So what should you spend on a wedding photographer? By all means, realistically assess your wedding budget. But don’t put photography at the end of your list of priorities. After choosing your guy, your gown, and your venue, choosing your wedding photographer is the most important choice you’ll make, because everything else from the wedding day will just fade into distant memory. You’ll want to live ‘happily ever after’ with your pictures, too!

Instead of compromising by hiring a photographer on the low end, find a photographer whose work you love. Hiring that kind of photographer for 4 hours will give you much more memorable photographs than hiring someone who will shoot cheap for 12 hours. Besides considering hiring a great photographer for fewer hours, consider that almost all of your wedding expenses will be reduced if you decide to host your wedding on a weekday instead of a weekend. Being realistic with the number of guests to have is the biggest help.

The bottom line: Let quality, not cost, determine your final decision. It’s a little like researching a fine restaurant online or over the phone. Just knowing the prices beforehand isn’t going to tell you much about how great the food is. You want a wonderful, memorable experience with a restaurant. And you will want that with your wedding photos. The investment you make in your wedding photos is an investment in memories that will keep paying off long after you’ve walked down the aisle.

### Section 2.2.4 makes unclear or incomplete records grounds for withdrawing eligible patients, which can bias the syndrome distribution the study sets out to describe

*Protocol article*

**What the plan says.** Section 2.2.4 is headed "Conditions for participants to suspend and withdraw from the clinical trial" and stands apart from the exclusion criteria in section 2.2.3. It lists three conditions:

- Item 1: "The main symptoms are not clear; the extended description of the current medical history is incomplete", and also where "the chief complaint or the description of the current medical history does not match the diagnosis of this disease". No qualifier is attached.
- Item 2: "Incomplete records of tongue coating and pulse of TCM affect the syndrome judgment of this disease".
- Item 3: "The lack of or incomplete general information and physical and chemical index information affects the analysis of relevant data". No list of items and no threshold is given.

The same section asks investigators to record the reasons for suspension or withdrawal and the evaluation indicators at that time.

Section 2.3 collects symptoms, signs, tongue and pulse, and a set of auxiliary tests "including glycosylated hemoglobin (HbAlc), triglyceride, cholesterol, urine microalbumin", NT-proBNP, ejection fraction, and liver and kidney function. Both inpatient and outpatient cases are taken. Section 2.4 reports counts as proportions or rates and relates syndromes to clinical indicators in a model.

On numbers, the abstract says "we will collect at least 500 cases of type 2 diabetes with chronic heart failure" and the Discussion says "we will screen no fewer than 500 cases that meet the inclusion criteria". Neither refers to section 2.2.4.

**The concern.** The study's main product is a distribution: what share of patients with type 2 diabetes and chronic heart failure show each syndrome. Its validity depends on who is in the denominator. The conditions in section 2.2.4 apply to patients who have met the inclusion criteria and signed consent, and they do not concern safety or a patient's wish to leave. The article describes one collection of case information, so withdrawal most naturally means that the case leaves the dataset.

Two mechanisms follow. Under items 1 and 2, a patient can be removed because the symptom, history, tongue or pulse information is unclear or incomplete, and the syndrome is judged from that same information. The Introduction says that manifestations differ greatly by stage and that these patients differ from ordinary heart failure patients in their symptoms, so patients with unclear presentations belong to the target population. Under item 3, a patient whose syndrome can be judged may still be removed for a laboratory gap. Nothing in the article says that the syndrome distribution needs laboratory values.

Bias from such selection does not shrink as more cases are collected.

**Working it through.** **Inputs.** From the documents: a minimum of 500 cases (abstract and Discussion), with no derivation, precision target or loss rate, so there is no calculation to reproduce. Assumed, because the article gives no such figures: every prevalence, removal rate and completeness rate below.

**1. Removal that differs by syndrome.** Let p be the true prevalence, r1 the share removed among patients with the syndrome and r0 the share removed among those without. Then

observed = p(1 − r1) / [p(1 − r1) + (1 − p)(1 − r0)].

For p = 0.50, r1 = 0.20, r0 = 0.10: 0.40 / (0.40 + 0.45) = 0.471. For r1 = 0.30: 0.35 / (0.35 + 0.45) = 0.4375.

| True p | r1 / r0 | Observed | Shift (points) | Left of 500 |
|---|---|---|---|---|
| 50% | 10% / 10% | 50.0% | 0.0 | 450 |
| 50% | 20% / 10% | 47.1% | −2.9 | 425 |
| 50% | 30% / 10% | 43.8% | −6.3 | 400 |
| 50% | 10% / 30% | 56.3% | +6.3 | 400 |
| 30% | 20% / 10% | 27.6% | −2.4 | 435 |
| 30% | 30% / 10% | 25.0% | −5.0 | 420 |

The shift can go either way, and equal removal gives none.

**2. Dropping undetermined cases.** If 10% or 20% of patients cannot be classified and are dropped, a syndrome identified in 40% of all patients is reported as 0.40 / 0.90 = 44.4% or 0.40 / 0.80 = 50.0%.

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Origin of smashing the wedding cake in the bride & groom’s face

I would have to say that after doing quite literally HUNDREDS of weddings, that there has been maybe less than 10 weddings that there was cake smashing in the face. (I’m not talking about putting a dab of frosting on the nose) Even at weddings that have no cake smashing, we inevitably hear at least a couple of guys saying, “DUDE!! GET HER!! SMASH IT IN HER FACE.” Usually, the groom has the good sense to ignore this advice because after all, HE is the one that is going to be with her through the night, not the others.

However, I thought I would share some information regarding the cake smashing. If you have already decided that this is something that you’re going to do, that’s a personal decision. It’s always good to know the origin of a tradition.

Cake smashing, “Dear Abby”, June 26, 2011

The cake-in-the-face custom should have been retired at least 50 years ago. The significance of the “ritual” is extremely demeaning to women. According to the book “Curious Customs” by Tad Tuleja (Stonesong Press, 1987): “The cake-cutting at modern weddings is a four-step comedic ritual that sustains masculine prerogatives in the very act of supposedly subverting them.